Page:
This flame you CAN hold, without burning your skin off. Learn to make fireballs you can hold in your hand. This amazing video tutorial shows you how to do it. All you'll need for this little science experiment or fiery weapon is 100% cotton cloth, scissors, lighter fuel, cotton string, and a needle. Be careful to follow the directions in this how-to video carefully otherwise you'll really be playing with fire.
Composite figures are composed of several geometric shapes and are three-dimensional shapes. The first composite shape is a combination of a rectangular prism and a pyramid. To find the volume of the entire shape you find the volume of each individual shape and add them together. The second figure consists of a cylinder and a hemisphere. Check out the video below for the full lesson.
If you're a coke fiend, then you may not want to watch this, because you may become faced with a perilous decision— "Should I stop drinking soda?"
Glow sticks, a popular favor at parties and outdoor events, and a must-have on Halloween, can be traced back to the United States Navy in the mid-1960s. The military desired improved visibility during night operations, and glow sticks, with their small-size portability and lack of batteries, were a perfect tactical solution.
Check out this instructional science video to learn how to make a steel wool soap pad ignite. Using a 9v battery, touch the Brillo pad to make the steel wool ignite. This is a simple science experiment following step by step the instructions in this video tutorial, trying out for yourself. This is a great experiment to perform with the kids.
Need help proving the cos(a+b) = (cos a)(cos b)-(sin a)(sin b) trigonometric identity? This free video lesson will show you how. From Ramanujan to calculus co-creator Gottfried Leibniz, many of the world's best and brightest mathematical minds have belonged to autodidacts. And, thanks to the Internet, it's easier than ever to follow in their footsteps (or just finish your homework or study for that next big test). With this installment from Internet pedagogical superstar Salman Khan's series ...
From Ramanujan to calculus co-creator Gottfried Leibniz, many of the world's best and brightest mathematical minds have belonged to autodidacts. And, thanks to the Internet, it's easier than ever to follow in their footsteps (or just finish your homework or study for that next big test). With this installment from Internet pedagogical superstar Salman Khan's series of free math tutorials, you'll learn how to solve and work with problems involving inductive reasoning in math.
You've manage to get your hands on some ruthenium, and now you want to destroy the hard silvery-white metal of the transition series. Well, you're going to try all kinds of ways to dissolve this odd metal, but the only successful way to dissolve ruthenium is with a common household cleaner… bleach.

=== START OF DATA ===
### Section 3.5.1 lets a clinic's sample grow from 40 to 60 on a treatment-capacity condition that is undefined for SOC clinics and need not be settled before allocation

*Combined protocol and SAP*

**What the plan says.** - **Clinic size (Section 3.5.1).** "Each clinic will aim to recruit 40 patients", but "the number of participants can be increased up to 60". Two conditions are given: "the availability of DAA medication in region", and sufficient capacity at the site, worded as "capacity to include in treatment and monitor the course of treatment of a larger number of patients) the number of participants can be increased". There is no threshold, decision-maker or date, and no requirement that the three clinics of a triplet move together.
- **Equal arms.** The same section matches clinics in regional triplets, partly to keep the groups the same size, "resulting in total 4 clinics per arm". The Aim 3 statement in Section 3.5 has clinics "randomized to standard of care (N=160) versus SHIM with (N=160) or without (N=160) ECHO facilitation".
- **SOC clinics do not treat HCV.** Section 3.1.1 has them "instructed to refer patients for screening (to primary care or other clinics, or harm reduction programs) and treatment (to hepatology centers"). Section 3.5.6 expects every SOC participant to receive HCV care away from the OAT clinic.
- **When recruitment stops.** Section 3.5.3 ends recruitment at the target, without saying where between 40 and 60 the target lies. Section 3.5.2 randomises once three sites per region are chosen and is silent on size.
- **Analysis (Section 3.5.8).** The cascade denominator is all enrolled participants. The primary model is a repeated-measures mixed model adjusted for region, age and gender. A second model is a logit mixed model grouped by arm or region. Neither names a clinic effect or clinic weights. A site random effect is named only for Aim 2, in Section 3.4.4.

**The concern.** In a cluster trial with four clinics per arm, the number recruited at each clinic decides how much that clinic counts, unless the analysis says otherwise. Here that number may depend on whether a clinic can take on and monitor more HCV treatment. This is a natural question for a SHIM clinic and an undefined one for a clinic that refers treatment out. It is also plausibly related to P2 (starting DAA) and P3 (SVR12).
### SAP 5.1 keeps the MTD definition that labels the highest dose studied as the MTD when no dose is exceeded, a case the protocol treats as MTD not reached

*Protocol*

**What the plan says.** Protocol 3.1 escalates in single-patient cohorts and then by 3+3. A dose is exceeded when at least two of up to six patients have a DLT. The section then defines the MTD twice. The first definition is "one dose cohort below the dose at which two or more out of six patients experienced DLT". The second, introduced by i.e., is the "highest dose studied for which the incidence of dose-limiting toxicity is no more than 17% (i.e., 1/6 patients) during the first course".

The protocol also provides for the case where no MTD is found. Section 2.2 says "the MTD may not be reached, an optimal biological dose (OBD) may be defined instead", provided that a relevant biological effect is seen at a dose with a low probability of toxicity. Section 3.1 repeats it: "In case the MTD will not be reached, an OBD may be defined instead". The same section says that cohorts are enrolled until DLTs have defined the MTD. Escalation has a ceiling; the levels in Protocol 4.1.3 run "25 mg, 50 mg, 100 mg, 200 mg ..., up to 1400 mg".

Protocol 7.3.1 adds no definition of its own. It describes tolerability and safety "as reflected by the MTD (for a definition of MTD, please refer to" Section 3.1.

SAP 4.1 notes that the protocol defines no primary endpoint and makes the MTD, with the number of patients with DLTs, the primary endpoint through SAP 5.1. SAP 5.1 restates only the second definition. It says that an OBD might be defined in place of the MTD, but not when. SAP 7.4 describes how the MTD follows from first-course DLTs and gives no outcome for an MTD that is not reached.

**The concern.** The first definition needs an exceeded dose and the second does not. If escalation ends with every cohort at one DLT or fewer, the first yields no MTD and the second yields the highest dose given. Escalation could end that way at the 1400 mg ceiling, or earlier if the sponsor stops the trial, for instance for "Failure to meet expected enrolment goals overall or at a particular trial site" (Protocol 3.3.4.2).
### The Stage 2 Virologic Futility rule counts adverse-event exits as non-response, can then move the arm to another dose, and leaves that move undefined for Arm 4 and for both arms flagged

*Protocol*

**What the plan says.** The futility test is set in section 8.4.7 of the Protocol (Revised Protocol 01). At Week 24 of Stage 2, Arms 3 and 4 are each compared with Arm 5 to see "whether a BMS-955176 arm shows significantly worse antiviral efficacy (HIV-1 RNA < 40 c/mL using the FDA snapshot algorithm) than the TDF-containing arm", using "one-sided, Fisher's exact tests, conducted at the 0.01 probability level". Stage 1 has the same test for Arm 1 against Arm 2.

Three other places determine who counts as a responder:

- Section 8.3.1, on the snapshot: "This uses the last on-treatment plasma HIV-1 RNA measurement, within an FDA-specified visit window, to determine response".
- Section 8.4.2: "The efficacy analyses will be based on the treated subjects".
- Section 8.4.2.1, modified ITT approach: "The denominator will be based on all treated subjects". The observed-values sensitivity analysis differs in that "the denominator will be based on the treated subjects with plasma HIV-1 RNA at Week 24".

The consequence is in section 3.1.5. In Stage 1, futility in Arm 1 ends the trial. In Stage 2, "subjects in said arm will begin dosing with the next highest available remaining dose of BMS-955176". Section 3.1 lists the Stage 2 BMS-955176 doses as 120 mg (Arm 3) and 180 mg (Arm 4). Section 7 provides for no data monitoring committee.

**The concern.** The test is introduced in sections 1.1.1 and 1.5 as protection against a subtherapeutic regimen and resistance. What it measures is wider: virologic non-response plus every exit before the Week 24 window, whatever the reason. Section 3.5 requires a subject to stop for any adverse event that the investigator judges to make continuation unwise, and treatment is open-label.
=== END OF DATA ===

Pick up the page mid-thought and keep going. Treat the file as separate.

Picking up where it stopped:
This video shows you step by step how to do long division without the use of a calculator. The video shows viewers two different ways to solve a division problem. It first shows how to do the problem the traditional way, then it shows how to do it according to the long division process. The long division process is where you write the whole division, multiplication, and subtraction process out showing all your work. Long division is mainly used when dividing large numbers. There are three com...
This video shows you how to easily find the area of a triangle when you know the length of 2 sides and the angle between them. The first thing you have to do is mark the sides of the triangle by a, b, c, where a is the side between A and B, b is the side between B and C and c is the side between C and A. If you know 2 of these 3 sides an you know the angle between them you can find the area of the triangle very simple: Area= (a x b x sin c)/2, where a, b are the two sides and c is the angle b...
In our personal experience, the hardest part about a science investigatory project is simply coming up with a good idea. And we suggest that for your investigatory project you find a topic that's both novel and useful.
Using only vinegar and a few simple materials, it is possible to construct a working battery. This science video tutorial explains how to construct and use a battery like this to power a calculator. A good science project as part of an introductory electricity course. This project can be used as a science fair project or merely for fun. If you've ever wanted to make your own battery, know is the time, this science experiment will show you how.